3) Max departure angle -
    VW - 28 degrees
    H2 - 39.6 degrees

    VW - 29.4 degrees
    H2 - 25.8 degrees

    5) Max center ground clearance angles -
    VW - 11.8”
    H2 - 9.4”

    6) In-cab adjustable tire pressure -
    VW - no (may be optional)
    H2 - no (may be optional)

    7) Locking differentials -
    VW - center and rear separately
    H2 - center and rear separately

    8) Transfer case with high and low -
    VW - yes
    H2 - yes

    9) Visibility while off road -
    VW - excellent (thin pillars, low hoodline, good
    greenhouse area, small frontal section)
    H2 - poor (high beltline, small greenhouse, high frontal
    area, large A, B, and C pillars, poor rear visibility

    10) Max water fording depth -
    VW - 23”
    H2 - 20”

    11) Hill descent and ascent controls -
    VW - yes - crawl 36:1
    H2 - yes - crawl 33:1

    12) Max grade percentage -
    VW - 45 degrees
    H2 - 45 degrees

    13) Max cross grade performance (i.e. sideways on a hill) -
    VW - 35 degrees
    H2 - 37 degrees

    VW - 7700 Lbs.
    H2 - 6500 Lbs.
  • Thanks - great post. Sounds like your dealer is really first-rate. This would take away a lot of the concern over buying a first-year model.

    From the pictures I've seen I certainly like the Touareg's looks better than the Cayenne (and I would not even consider the H2, for many reasons). And the VW's pricing appears to be way more affordable - it seems like you get a LOT more for your money. The performance stats and sports car handling - the only advantages that stand out in favor of the Cayeene - are not worth this much price premium, IMO. I would think most others will come to the same conclusion and will result on the Touareg outselling the Cayenne by a large margin (5-1 perhaps?). The Touareg seems to do everything very well, and if you don't go too crazy on the option list, it look like you'll be able to buy a very capable SUV for the money.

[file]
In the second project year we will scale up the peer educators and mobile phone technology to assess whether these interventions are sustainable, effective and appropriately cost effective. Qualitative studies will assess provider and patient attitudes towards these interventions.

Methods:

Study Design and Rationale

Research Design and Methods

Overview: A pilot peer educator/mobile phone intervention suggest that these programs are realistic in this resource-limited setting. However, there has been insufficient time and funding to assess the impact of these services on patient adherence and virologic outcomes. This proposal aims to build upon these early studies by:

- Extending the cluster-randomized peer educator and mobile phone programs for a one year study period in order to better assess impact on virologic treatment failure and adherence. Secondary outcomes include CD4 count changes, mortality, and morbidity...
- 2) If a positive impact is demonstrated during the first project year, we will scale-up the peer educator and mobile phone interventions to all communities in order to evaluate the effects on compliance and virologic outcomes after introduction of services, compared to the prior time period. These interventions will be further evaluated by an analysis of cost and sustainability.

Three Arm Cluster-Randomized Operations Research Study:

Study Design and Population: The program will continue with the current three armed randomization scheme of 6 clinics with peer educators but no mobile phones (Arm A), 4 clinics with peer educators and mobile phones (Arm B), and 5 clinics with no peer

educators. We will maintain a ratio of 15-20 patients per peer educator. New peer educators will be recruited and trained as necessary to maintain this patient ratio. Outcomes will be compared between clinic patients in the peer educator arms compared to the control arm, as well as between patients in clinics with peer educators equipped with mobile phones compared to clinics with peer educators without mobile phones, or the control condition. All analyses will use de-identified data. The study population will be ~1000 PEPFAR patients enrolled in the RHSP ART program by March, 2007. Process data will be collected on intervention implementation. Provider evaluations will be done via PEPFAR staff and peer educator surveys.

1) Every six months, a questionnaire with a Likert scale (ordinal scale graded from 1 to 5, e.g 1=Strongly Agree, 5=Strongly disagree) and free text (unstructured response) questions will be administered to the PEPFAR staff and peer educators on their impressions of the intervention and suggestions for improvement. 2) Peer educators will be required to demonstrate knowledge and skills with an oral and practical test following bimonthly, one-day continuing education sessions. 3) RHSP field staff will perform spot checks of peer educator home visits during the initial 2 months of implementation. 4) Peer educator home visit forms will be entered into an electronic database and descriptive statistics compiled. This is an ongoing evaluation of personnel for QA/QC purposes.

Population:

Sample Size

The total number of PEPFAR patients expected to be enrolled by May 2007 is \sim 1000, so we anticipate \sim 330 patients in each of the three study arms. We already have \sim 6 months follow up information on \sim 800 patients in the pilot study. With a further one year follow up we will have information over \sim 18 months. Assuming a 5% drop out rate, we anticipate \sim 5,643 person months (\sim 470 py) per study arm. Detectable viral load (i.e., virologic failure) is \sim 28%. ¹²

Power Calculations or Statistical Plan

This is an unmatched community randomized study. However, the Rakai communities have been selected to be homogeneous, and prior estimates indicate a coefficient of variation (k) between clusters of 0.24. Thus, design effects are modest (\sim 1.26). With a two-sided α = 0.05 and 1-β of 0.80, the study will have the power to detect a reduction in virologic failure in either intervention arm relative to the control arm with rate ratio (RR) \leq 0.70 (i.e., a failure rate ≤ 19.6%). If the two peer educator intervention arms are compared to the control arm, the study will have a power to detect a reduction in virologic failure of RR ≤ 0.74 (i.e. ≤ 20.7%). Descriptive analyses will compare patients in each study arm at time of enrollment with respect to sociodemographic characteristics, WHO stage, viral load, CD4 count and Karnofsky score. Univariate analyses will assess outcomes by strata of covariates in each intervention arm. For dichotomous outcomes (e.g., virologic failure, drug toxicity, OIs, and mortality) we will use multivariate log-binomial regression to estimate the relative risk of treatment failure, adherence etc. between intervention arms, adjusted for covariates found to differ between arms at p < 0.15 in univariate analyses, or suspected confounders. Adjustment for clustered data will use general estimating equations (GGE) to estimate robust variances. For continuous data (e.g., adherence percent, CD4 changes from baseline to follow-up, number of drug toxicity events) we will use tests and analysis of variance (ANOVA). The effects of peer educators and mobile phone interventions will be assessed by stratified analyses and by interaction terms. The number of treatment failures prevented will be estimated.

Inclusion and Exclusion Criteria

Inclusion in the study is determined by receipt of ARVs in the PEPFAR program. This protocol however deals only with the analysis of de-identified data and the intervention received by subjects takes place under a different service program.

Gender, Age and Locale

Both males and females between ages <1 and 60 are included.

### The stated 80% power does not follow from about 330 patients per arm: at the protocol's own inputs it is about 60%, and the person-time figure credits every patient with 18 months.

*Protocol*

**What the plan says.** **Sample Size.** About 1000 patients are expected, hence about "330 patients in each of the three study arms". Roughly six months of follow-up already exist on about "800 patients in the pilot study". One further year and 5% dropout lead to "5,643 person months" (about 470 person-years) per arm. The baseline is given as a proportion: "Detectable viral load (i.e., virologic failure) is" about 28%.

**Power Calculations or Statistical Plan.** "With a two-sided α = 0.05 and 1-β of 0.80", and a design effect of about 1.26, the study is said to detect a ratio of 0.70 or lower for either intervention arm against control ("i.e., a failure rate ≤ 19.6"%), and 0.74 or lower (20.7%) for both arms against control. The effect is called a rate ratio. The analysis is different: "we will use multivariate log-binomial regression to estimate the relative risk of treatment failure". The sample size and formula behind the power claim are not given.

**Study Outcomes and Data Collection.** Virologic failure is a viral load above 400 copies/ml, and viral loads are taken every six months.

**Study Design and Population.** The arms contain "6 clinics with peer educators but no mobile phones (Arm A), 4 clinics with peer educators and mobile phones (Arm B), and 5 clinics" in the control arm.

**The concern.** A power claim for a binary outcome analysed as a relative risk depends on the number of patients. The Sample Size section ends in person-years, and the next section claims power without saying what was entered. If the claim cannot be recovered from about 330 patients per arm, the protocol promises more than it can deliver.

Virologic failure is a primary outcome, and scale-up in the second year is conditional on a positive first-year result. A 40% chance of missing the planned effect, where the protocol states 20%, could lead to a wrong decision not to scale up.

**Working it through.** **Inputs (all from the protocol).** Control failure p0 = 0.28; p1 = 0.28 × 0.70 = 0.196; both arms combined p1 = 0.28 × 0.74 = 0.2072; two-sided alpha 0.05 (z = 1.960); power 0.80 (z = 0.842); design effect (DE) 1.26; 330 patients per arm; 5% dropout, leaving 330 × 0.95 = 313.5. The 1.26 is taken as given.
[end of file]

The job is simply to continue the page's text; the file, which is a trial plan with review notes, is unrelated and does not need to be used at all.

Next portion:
• The Touareg should certainly sell on its own merits - great features, luxury, very attractive, capable off-road, and competitive price. VW being much more mass market and having far better dealership coverage within the United States will ensure that the Touareg should cleanly outsell the Porsche.

    However, don't underestimate the power of the nametag in those places which do have Porsche dealerships. There will be very strong sales of the Cayenne in the U.S. Despite very strong criticism by Porschephiles when news of the first Porsche SUV started spreading, those selfsame Porschephiles are the ones hunting at the local dealerships waiting for news about the debut. I guess they changed their tune, and figured if you are a Porsche owner and you need a larger family car to go with your 911, what better than one from the same manufacturer? Porsche marketers were insightful enough to see that potential...not to mention all of the Porsche Club and vintage racing folk who will go crazy for the Cayenne as a tow and support vehicle for their 356s and 550s.